This article was published in Australian Dictionary of Biography, Supplementary Volume, (MUP), 2005
Christina Smith (1809?-1893), teacher and missionary, was born probably on 25 July 1809 at Glenlyon, Perthshire, Scotland, one of nine children of devout Presbyterian parents James Menzies, tenant farmer, and his wife Catherine McNaughton. About 1832 Christina married Finlay Stewart. After her husband's death she migrated to Victoria with two brothers and her son Duncan Stewart (1833-1913), reaching Port Phillip in the David Clark on 27 October 1839.
Christina worked for five months as a housekeeper for Rev. William Waterfield and nursed her ill brother. On 19 October 1841 she married with Presbyterian forms James Smith (1796-1860), a minister's son who had emigrated from Scotland in 1840 and was teaching at a day school in Collins Street Congregational Church vestry. They had eight children. In 1845 the Smiths moved to Rivoli Bay south (Greytown), an isolated port in south-eastern South Australia, where Christina was the sole European woman. James worked variously as postmaster, agent for the South Australian Co. and as storekeeper for his brother-in-law Captain Emanuel Underwood, a coastal trader. According to her son Duncan, her husband did not treat Christina well.
Convinced that Aborigines were victims of European aggression, disease and land depredation, Christina 'yearned to be used by God' in ministering to 'the miserable remnant' of the formerly numerous and powerful Booandik (Buandig) people, whose territory ranged from the mouth of the Glenelg River to Beachport. At their request, as their numbers were rapidly diminishing Smith began recording their customs, legends and social relationships for the 'antiquary, historian and philologist'. Duncan compiled a Booandik vocabulary and was appointed interpreter in 1853, having acted in the position since he was 14. In that capacity, he attended legal proceedings throughout the district and in Adelaide.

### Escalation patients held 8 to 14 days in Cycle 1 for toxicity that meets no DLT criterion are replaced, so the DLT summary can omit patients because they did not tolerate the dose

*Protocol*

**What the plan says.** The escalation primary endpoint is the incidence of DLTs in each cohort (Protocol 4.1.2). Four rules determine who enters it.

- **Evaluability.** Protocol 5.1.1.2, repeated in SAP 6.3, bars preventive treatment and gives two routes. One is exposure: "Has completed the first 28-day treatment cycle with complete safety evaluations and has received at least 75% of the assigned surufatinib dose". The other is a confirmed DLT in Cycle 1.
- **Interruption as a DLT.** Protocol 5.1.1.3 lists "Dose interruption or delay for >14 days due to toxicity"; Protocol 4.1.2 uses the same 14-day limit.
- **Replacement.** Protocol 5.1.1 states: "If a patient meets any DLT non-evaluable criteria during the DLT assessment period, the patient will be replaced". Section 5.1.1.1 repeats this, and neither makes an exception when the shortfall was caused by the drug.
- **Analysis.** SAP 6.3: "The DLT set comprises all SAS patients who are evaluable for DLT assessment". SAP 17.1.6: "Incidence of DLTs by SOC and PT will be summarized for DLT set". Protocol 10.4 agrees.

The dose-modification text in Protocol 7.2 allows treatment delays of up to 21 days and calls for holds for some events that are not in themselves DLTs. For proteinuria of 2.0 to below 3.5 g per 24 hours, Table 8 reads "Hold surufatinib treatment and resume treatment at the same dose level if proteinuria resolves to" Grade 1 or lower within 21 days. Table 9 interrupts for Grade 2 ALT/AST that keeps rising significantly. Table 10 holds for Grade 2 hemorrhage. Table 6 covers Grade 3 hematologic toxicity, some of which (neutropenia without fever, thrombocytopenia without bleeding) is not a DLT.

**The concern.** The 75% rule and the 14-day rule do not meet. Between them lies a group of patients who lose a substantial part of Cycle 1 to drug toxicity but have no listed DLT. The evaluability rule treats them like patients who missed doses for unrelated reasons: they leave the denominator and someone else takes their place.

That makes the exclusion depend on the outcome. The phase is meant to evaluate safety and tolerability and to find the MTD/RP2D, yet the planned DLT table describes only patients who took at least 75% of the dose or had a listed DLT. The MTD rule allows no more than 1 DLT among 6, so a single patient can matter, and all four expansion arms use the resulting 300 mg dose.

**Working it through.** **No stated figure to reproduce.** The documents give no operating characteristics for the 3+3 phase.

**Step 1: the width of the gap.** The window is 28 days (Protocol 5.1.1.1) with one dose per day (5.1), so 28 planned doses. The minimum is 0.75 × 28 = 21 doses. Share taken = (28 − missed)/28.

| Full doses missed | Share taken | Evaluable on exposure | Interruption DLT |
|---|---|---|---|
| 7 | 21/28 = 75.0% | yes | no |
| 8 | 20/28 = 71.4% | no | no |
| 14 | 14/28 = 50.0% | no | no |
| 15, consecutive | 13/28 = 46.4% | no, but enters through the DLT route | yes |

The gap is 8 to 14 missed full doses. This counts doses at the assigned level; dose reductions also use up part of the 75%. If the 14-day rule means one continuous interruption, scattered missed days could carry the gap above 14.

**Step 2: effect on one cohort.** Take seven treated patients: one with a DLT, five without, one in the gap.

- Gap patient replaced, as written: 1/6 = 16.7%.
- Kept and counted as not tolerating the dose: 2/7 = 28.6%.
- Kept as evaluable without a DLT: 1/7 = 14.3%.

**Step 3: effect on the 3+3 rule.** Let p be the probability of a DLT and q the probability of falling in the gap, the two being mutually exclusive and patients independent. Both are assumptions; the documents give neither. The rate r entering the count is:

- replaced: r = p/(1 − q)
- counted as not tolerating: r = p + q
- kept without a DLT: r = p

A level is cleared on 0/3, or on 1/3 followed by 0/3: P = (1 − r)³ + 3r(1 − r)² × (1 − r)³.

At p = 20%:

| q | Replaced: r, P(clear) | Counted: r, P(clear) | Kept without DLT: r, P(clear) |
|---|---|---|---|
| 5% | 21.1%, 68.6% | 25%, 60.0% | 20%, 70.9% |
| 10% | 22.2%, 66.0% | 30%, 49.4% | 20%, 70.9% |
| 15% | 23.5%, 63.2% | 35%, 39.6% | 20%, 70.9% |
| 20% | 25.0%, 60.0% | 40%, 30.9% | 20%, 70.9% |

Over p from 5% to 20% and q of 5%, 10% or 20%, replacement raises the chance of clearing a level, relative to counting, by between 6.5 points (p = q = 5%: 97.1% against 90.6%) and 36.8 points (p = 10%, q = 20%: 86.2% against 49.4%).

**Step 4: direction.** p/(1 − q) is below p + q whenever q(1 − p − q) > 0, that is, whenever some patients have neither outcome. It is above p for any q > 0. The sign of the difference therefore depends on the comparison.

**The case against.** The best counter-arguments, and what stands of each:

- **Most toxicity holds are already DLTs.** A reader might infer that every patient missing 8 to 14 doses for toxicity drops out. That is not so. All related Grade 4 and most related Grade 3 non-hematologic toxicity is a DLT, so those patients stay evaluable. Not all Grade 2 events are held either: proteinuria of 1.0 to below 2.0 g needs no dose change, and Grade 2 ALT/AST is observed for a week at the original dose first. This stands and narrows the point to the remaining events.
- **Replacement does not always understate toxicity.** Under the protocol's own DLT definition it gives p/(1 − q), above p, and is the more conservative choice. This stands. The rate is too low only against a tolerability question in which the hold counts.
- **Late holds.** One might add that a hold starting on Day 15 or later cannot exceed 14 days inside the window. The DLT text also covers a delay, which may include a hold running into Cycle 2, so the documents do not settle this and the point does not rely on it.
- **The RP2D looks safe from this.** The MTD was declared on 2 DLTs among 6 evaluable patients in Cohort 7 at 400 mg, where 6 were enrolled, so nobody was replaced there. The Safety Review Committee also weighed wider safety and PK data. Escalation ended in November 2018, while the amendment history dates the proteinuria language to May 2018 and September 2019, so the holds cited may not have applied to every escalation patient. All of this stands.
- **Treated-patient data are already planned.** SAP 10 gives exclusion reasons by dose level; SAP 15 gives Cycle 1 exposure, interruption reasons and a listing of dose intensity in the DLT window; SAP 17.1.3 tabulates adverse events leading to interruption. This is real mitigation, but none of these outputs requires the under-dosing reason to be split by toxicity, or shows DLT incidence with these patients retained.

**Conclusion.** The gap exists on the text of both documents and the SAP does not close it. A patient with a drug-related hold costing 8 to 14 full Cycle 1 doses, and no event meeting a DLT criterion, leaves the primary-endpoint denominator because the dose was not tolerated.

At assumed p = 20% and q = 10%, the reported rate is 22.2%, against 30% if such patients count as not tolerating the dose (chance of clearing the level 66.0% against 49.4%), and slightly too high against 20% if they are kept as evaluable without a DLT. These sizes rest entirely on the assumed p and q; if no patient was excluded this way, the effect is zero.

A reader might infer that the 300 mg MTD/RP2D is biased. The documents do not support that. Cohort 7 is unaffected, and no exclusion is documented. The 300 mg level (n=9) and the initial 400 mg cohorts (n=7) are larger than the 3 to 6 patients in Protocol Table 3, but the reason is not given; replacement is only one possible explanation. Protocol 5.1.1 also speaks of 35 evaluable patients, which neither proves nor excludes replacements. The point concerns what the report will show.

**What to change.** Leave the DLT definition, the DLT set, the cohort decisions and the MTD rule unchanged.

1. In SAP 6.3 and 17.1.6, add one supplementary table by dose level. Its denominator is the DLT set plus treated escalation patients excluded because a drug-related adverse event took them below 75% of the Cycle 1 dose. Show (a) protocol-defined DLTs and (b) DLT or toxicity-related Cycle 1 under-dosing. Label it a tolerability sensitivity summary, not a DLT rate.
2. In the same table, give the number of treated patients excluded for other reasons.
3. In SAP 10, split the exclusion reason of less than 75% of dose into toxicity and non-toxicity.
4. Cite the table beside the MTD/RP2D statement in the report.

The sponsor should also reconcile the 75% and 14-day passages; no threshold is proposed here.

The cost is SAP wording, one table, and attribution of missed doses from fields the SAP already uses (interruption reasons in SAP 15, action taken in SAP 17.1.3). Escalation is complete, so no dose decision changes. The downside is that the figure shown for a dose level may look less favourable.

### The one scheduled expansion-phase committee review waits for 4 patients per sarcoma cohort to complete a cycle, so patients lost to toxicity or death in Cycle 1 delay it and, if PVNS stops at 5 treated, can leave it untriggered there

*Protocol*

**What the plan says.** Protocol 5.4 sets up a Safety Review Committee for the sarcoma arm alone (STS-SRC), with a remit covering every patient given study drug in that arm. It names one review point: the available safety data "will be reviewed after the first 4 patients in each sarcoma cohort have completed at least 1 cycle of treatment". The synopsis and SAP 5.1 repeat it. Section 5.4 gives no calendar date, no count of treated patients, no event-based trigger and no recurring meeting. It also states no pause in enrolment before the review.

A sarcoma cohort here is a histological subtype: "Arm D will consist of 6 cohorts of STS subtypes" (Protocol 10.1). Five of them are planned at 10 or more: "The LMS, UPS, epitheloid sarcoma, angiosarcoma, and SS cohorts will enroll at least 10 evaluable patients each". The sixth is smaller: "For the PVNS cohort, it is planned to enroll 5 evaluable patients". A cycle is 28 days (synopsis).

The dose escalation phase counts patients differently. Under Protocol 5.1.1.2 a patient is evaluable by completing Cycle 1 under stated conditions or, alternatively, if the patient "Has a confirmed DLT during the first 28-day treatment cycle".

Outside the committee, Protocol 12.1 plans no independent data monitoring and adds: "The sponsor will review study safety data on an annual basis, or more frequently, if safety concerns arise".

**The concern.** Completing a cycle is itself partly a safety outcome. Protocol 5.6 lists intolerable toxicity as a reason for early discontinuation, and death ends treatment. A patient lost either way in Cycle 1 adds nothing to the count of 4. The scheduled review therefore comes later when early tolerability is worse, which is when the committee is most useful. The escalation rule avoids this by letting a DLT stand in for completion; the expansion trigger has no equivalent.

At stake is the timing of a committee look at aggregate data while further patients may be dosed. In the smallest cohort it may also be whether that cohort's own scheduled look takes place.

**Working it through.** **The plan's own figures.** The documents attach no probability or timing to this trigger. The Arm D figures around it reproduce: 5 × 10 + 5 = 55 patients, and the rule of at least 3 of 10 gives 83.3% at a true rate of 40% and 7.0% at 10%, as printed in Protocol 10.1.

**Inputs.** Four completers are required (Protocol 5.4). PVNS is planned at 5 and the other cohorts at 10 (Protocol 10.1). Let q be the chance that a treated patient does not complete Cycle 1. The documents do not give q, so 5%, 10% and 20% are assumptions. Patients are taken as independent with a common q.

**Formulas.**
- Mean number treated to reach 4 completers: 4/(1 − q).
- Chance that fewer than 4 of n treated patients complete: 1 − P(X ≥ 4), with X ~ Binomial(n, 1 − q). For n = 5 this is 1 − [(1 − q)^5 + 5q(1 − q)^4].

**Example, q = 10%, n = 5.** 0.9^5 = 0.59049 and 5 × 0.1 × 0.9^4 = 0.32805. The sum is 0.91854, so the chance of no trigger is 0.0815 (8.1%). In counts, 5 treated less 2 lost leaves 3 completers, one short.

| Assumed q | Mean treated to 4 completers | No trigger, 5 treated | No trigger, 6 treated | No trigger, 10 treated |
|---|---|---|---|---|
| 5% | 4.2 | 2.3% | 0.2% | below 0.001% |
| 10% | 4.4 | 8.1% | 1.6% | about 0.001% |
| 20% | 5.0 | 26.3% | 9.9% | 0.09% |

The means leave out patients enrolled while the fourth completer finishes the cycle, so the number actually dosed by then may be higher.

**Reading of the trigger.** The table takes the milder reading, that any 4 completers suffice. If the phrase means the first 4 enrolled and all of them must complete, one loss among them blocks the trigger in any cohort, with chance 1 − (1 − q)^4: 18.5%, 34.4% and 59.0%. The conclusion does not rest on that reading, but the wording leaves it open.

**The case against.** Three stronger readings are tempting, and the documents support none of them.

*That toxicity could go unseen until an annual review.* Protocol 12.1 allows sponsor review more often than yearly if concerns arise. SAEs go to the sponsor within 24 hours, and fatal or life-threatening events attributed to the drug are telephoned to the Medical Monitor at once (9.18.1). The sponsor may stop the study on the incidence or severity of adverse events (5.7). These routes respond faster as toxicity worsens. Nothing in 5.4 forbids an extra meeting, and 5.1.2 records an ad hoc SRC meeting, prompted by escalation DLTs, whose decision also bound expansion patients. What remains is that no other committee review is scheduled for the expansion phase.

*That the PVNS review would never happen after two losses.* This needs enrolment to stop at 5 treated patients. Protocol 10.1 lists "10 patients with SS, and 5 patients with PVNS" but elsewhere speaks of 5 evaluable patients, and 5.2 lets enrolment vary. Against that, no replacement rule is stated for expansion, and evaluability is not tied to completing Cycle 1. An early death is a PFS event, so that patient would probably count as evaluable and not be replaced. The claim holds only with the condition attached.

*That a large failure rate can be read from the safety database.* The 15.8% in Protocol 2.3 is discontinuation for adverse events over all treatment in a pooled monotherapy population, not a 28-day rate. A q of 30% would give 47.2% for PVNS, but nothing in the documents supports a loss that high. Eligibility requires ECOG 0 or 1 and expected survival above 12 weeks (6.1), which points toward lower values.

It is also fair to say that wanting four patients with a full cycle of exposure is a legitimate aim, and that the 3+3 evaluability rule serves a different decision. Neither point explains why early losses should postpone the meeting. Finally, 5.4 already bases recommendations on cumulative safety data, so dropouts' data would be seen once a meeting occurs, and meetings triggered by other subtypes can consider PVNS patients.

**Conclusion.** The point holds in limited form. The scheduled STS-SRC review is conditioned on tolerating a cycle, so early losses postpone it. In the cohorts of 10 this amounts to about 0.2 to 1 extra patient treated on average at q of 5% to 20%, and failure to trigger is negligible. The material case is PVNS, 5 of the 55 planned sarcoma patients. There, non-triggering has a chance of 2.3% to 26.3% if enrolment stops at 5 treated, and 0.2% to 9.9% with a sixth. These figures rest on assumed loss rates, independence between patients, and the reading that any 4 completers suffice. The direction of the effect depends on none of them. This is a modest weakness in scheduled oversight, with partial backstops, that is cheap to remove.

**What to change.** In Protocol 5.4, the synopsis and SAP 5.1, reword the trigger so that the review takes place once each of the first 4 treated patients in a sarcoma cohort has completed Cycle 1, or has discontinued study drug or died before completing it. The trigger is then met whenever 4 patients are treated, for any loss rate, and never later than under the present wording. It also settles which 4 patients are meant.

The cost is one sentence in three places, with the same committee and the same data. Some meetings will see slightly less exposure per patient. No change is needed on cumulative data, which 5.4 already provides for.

In 1854 the family moved to a small farm near Mount Gambier. Despite her frail physique, Christina supplemented their income by undertaking physically demanding work on nearby sheep runs. Next year the Smiths opened a night school where they nurtured Aboriginal orphans and taught adults of mixed race until James's death on 4 January 1860. In 1864 Mrs Smith published as a pamphlet a memoir of Wergon, an Aboriginal Christian convert, and in 1865 Caroline and Her Family. That year, with funding from Lady Burdett-Coutts provided through Bishop Short, Mrs Smith achieved her long-held dream of establishing a school and home for local Aboriginal children, in Commercial Street West, Mount Gambier. Her pupils learned prayers and hymns and completed religious exercises based on Scripture. Proof of her claim that Aborigines were not 'too low intellectually or morally to be either Christianised or civilised', students left her school literate and prepared for service locally. Due to an epidemic and loss of support, however, only four students remained in 1867 and the school closed in 1868 to become a home for Aborigines.
In 1880 as Mrs James Smith she published The Booandik Tribe of South Australian Aborigines, an account of their rites of passage, songs and language, with brief biographies of fourteen converts. An influential ethnography, blending scholarly observation with personal narrative, it was a unique window onto an Aboriginal-settler frontier. In 1881 she contributed to the work of A. W. Howitt. Christina Smith died on 28 April 1893 at Mount Gambier and was buried in Lake Terrace cemetery. Duncan Stewart, and three sons and three daughters of her second marriage, survived her. In 1994 the Mount Gambier building in which she had established her school was classified for its heritage value.
Leith G. MacGillivray, 'Smith, Christina (1809–1893)', Australian Dictionary of Biography, National Centre of Biography, Australian National University, http://adb.anu.edu.au/biography/smith-christina-13198/text23895, published first in hardcopy 2005, accessed online 29 March 2017.
This article was first published in hardcopy in Australian Dictionary of Biography, Supplementary Volume, (MUP), 2005